4) As we saw last week in the story of the widow’s offering, Jesus has just delivered a powerful critique of the religious establishment’s upside-down priorities, and his prediction of the temple’s destruction culminates his critique: You see these great stones? They’re coming down! Thus Mark places Jesus in the prophetic tradition of Jeremiah and Micah, who also predicted the temple’s destruction (Jer 26:6,18; Mic 3:12).
5) For Mark, all of this is in the context of the end of the current age and the beginning of “the day of the LORD,” with which the Mount of Olives was closely associated; Zechariah, for example, declares that the last days will begin at the Mount of Olives (Zech 14:4). If we zoom out and consider Mark as a whole, the story’s overall shape is clear: Jesus initially arrives announcing the dawn of a new era (“the kingdom of God has come near”), and in this week’s passage, on the eve of his journey to the cross, he takes his place on the mountain long foretold to be where that new day will begin in earnest (Mark 1:15; 13:3).
6) This week’s reading from 1 Samuel is the story of Hannah praying at the temple in Shiloh. Hannah is one of Elkanah’s two wives; the other is Penninah. By all appearances, Hannah’s situation is hopeless: she wants a child but cannot conceive, and is consequently the object of Penninah’s ongoing scorn (1 Sam 1:5-6). And yet, with striking audacity (especially in light of the idea that “the LORD had closed her womb”), Hannah goes to the temple and prays silently and fervently to God to give her a child - so fervently, in fact, that Eli, the attending priest, thinks she is drunk and rebukes her. Hannah’s response is poised, lucid, and insistent, and Eli, humbled by his mistake (we hope!), joins his priestly prayer to hers. Shortly thereafter, Hannah conceives and gives birth to Samuel - and having silently vowed to dedicate him to God as a “nizirite” (nizirites were people, like Sampson, who abstain from wine and cutting their hair), she makes good on her promise (1 Sam 1:24).
1) As we conclude our year-long journey through Mark, this may be the perfect time to sum up and reflect on what Mark’s Gospel is all about: in the midst of desolation and despair, Jesus announces the radiant good news of a new era of healing, liberation, and love. Despite appearances, Mary’s Magnificat and Hannah’s song have it right: God is turning the world upside down (or rather, right side up!), serving all, restoring health, freeing captives, doing justice. So for the love of God, take heart - and come be a part of the movement!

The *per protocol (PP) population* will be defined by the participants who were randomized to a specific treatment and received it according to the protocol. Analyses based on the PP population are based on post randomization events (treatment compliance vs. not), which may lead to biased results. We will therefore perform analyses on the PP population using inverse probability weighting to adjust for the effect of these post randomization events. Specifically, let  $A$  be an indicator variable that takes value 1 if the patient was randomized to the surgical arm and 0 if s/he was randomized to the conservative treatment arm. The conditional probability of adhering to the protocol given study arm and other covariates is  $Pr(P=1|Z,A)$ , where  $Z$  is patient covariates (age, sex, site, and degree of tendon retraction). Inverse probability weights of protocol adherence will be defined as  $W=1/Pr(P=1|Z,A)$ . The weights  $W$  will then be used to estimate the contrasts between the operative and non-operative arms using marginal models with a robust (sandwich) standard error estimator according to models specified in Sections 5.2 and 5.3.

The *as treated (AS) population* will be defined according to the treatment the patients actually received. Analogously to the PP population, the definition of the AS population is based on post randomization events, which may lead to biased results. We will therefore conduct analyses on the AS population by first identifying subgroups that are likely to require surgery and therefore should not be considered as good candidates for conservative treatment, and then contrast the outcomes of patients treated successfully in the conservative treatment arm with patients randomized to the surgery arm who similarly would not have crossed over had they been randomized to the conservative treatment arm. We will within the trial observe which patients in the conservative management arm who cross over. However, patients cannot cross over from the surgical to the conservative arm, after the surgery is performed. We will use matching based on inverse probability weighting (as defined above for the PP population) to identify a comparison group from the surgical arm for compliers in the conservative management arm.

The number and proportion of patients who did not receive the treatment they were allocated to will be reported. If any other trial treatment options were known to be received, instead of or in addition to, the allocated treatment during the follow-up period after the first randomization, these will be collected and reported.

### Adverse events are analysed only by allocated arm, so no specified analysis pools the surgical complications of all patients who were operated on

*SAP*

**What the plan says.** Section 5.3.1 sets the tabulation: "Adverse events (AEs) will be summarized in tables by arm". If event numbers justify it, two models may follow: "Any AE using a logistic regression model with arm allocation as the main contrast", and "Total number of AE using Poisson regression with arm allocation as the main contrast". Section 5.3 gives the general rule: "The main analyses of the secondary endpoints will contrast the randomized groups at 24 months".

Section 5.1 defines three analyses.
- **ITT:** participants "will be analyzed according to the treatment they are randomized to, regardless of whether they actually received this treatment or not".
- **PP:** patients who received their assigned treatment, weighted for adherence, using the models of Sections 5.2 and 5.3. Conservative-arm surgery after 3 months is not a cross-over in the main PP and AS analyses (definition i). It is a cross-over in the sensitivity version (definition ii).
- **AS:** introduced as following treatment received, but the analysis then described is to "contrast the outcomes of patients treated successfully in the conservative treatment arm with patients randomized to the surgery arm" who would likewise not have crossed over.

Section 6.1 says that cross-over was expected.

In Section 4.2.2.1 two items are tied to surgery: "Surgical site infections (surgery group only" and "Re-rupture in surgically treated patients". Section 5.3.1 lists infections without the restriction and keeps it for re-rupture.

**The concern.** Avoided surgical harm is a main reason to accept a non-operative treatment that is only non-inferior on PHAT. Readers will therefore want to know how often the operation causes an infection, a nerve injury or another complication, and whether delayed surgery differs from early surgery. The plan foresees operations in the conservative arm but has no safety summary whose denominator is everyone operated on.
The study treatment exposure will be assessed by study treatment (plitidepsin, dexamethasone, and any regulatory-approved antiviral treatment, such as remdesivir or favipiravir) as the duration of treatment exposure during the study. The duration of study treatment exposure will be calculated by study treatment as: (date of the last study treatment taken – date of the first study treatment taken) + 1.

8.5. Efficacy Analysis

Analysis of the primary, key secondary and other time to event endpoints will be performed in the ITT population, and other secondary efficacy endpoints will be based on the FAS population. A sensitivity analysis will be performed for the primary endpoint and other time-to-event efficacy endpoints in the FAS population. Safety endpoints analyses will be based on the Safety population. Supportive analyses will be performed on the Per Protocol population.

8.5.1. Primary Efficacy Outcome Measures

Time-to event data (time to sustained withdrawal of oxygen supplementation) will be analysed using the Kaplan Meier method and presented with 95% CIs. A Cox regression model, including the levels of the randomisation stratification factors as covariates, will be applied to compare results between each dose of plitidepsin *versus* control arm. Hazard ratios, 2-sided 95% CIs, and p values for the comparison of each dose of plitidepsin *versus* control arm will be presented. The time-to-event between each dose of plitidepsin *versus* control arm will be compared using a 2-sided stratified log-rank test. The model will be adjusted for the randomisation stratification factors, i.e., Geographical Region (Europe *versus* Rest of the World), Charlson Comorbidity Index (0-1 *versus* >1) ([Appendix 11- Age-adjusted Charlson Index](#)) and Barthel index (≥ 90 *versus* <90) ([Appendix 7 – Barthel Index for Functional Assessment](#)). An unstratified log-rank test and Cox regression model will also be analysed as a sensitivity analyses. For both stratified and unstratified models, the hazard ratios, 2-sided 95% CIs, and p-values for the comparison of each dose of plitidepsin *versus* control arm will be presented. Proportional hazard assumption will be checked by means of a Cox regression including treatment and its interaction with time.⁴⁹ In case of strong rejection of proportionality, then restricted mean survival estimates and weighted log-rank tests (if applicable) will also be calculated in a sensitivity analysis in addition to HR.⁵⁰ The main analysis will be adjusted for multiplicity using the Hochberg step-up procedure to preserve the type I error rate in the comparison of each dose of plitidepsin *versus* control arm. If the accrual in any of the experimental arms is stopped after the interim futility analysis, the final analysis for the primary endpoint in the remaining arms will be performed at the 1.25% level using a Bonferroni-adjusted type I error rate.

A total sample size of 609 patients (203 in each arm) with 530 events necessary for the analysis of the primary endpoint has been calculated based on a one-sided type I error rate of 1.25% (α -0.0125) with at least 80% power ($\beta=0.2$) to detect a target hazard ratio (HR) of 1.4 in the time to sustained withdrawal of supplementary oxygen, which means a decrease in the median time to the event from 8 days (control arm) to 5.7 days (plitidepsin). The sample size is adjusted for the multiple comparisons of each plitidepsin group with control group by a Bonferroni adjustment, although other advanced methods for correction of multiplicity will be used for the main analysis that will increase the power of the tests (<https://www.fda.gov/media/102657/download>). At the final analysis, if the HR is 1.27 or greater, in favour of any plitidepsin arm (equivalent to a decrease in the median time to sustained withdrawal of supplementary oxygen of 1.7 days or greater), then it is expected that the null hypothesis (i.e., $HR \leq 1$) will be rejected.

2) Drawing on the ancient, extravagant poetry of “apocalypse” (“revealing”), Jesus contends that God is on the move, even and especially where all hope seems lost. Though the powers that be may appear as indomitable as a fortress made of 35x18x12 blocks of stone - in truth, the last shall be first and the mighty shall fall, for the God of love and justice is turning the world around! Though Roman armies desecrate the temple, ruining the sacred heart of the world (not just in first-century Palestine, but also here and now) - in truth, the God of grace will rescue, restore, and rebuild it all! Indeed, from this apocalyptic angle of vision, even our struggles today can be reframed in light of what’s to come, as “birth pangs” portending new life (Mark 13:8).
3) For Mark, the gospel is the hope that rings out when all hope seems lost. The essence of apocalypse, the point of what is “revealed,” is that God is on the way! And precisely because of this, all of us are called to be watchful and alert, cultivating a mindful attentiveness for at least three reasons: first, to avoid the ways of idolatrous religion - even and especially “in my name,” Jesus says! - because it distorts and “leads us astray;” second, to discern how our current struggles may in fact be “birth pangs” leading to new life; and third, to notice the signs of hope and wonder all around us every day. In this sense, the upshot of apocalypse is mindfulness. As Jesus puts it at the end of this apocalyptic chapter, in the very passage with which we began one year ago: “And what I say to you I say to all: Keep awake!” (Mark 13:37).